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eighteen miles from this city, where they were left without any medical aid or inspection, until they arrived in this port, yesterday morning (Sunday), about eight o'clock in the morning. One young woman was found yesterday among the dead, and she has been recovered. There are living, and being recovered, 102 individuals, who present the most appalling picture of misery and destitution erer before witnessed in this city, being, for the greater part, very ragged and poverty-stricken. It appears that several of the persons who are dead were bound for America, and had a good deal of money on their persons. The captain and the whole of the crew are lodged in the gaol of this city.”
From the accounts of the inquest we extract the following passages, to show the horrible nature of the expedient resorted to on board which led to the catastrophe, and describe the fearful scene on board on the arrival of the vessel at Derry :-“The mate instantly became alarmed, and obtaining a lantern went down to render assistance. Such, however, was the foul state of the air in the cabin, that the light was immediately extinguished. A second was obtained, and it too was extinguished. At length, on the tarpauling being completely removed, and a free access of air admitted, the real nature of the catastrophe exhibited itself. There lay, in heaps, the living, the dying, and the dead, one frightful mass of mingled agony and death-a spectacle enough to appal the stoutest heart. Men, women, and children were huddled together, blackened with suffocation, distorted by conFulsions, bruised and bleeding from the desperate struggle for existence which preceded the moment when exhausted nature resigned the strife.
After some iime the living were separated from the dead, and it was then found that the latter amounted to nearly one-half of the entire number." “ The scene on entering the steerage of the steamer was perhaps as awful a spectacle as could be witnessed. Seventy-two dead bodies of men, women, and children, lay piled indiscriminately over each other, four deep), all presenting the ghastly appearance of persons who had died in the agonies of suffocation ; very many of them covered with the blood which had gushed from the mouth and nose, cr had flowed from the wounds inflicted by the trampling of nail-studded brogues, and by the frantic violence of those who struggled for escape. For it was but too evident that, in that struggle, the poor creatures had torn the clothes from off each other's backs, and even the flesh from each other's limbs.”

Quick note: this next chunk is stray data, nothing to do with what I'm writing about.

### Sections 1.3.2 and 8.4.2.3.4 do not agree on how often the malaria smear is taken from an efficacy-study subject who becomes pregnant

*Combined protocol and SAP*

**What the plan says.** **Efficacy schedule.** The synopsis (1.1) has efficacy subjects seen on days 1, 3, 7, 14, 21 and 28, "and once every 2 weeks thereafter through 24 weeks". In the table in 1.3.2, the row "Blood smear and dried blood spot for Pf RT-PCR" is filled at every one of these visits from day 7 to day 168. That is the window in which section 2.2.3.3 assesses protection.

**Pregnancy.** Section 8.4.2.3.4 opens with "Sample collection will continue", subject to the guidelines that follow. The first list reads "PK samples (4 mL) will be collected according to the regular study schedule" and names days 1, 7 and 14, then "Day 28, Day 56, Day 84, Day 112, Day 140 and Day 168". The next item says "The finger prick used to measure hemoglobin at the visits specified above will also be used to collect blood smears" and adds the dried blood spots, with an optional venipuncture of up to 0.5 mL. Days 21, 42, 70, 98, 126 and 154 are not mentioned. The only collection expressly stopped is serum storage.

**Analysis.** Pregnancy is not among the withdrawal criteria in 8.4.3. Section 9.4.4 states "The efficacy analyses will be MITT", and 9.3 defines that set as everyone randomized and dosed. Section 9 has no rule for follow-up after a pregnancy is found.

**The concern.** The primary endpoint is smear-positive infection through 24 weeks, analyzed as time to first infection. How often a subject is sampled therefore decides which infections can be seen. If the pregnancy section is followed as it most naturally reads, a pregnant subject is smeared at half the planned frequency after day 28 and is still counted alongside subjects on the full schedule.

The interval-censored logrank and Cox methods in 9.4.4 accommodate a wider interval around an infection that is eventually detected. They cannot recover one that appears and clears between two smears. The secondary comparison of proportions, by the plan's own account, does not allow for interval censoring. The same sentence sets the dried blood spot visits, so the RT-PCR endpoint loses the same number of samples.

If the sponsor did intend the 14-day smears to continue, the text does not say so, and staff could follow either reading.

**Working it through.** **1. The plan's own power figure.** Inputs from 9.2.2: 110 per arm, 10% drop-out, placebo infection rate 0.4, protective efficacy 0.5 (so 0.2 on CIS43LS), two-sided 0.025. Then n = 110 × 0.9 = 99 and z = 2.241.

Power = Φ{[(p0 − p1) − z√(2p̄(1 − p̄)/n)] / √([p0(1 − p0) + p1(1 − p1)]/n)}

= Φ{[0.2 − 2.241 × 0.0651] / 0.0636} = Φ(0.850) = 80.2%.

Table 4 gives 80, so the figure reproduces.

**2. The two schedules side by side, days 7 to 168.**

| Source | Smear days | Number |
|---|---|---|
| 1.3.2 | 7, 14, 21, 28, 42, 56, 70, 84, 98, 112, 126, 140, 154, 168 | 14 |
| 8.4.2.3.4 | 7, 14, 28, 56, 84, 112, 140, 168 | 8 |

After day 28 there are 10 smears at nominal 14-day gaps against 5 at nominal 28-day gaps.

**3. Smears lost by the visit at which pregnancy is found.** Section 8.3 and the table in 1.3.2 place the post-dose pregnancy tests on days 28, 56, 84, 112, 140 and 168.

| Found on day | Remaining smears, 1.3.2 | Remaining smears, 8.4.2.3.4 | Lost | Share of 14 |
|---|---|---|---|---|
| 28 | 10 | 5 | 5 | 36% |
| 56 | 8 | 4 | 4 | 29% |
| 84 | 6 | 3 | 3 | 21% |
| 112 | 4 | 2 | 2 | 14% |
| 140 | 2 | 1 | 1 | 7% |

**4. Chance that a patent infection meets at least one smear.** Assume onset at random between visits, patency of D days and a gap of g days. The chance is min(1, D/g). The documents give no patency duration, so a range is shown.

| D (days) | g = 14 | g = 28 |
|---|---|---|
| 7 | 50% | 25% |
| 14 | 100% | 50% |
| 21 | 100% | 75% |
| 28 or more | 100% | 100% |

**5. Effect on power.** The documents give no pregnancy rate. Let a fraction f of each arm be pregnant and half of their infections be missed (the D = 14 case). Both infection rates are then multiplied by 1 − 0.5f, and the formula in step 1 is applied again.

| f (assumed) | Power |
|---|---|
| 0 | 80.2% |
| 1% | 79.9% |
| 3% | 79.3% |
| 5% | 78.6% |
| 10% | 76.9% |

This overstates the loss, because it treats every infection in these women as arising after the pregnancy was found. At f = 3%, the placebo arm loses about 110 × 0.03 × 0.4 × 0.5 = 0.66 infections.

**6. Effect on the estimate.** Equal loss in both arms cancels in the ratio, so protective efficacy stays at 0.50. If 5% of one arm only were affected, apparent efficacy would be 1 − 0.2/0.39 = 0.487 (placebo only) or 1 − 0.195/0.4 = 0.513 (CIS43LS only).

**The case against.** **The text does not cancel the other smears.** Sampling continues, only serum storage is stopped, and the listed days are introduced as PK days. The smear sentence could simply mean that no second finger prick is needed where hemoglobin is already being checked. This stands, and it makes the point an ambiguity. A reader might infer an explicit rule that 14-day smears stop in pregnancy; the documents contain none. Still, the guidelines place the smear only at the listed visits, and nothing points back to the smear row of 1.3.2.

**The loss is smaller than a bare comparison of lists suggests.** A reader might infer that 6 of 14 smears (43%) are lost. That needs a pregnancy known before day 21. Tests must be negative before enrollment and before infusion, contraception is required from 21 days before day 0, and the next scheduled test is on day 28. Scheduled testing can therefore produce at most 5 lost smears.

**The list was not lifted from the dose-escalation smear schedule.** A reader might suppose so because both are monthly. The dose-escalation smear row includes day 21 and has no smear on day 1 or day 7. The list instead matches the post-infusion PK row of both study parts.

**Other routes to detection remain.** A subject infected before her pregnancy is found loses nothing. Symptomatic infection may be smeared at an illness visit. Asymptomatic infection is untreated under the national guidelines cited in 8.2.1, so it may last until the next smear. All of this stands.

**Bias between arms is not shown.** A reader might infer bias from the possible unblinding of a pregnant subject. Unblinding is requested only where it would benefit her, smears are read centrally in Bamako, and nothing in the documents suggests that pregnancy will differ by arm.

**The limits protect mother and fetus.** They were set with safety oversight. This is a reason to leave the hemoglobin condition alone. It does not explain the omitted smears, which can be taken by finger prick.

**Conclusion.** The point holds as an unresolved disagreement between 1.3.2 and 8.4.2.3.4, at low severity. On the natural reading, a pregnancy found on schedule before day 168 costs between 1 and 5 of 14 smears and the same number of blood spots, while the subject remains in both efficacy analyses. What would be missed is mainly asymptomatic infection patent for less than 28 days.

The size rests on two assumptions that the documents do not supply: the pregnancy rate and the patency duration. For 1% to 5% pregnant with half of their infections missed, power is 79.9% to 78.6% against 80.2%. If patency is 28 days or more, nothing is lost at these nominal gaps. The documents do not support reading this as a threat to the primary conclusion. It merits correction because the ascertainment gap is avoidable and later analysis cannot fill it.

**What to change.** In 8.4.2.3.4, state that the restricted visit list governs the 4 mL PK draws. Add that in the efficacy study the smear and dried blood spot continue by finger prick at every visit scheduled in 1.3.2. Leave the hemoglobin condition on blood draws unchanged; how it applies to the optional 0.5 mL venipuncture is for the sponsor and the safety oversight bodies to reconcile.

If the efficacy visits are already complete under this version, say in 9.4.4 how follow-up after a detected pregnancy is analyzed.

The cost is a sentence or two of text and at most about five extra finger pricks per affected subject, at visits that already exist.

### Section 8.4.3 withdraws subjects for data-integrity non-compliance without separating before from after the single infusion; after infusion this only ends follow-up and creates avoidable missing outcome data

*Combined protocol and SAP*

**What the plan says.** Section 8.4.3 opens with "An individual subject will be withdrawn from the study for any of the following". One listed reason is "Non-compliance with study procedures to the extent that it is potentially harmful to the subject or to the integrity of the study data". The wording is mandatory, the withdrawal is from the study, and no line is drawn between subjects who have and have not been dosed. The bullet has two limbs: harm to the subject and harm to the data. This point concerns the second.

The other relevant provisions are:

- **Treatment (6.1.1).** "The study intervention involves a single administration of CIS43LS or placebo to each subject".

The INQUEST.-The inquest closed on Wednesday, with a verdict of manslaughter against the master and mates of the Londonderry steamer, in which seventy-two human beings perished by suffocation. The following is the verdict :-“ We find that death was caused by suffocation, in consequence of the gross negligence and total want of the usual and necessary caution on the part of the captain, Alexander Johnston, Richard Hughes, first mate, and Ninian Crawford, second mate; and we, therefore, find them guilty of manslaughter ; and we further consider it our duty to express in the strongest terms our abhorrence of the juhuman conduct of the remainder of the seamen on board on the melancholy occasion; and this jury beg to call the attention of proprietors of steam-boats to the urgent necessity of introducing some more effectual mode of ventilation in the steerage, and also affording better accommodation to the poorer classes of passengers.
This horrible catastrophe must give rise to legislative regulations preventing the overcrowding of packets, and compelling accommodation proportionate to the number of passengers ; not to mention other precautions which are not less necessary to the public safety, but hitherto most culpably neglected.
In this particular instance of the Londonderry, the barbarity of forcing such a number of persons into so small a space is most flagrant; but had the captain been as humane as he appears to have been careless and inconsiderate, some shocking loss of life must have ensued from the thronged state of the vessel exposed to bad weather. Had half been stowed away below, and half allowed to remain on deck, some of those on deck must have been swept away by the seas shipped in the gale that was raging. The only security for the public is the prevention of the overcrowding.
Some day we shall have to record another horrible catastrophe-that of the loss of a packet, with all its passengers, for want of boats of a size and build to float in a heavy sea ; and then, and not till then, the public will begin to reflect on the danger to which it is exposed from that common neglect. There is not a steam-packet (unprovided with the paddle-box boats) which, with an average number of passengers, has the means of saving a fourth part by her boats.-Examiner.
MELANCHOLY SHIPWRECK AND LOSS OF LIFE ON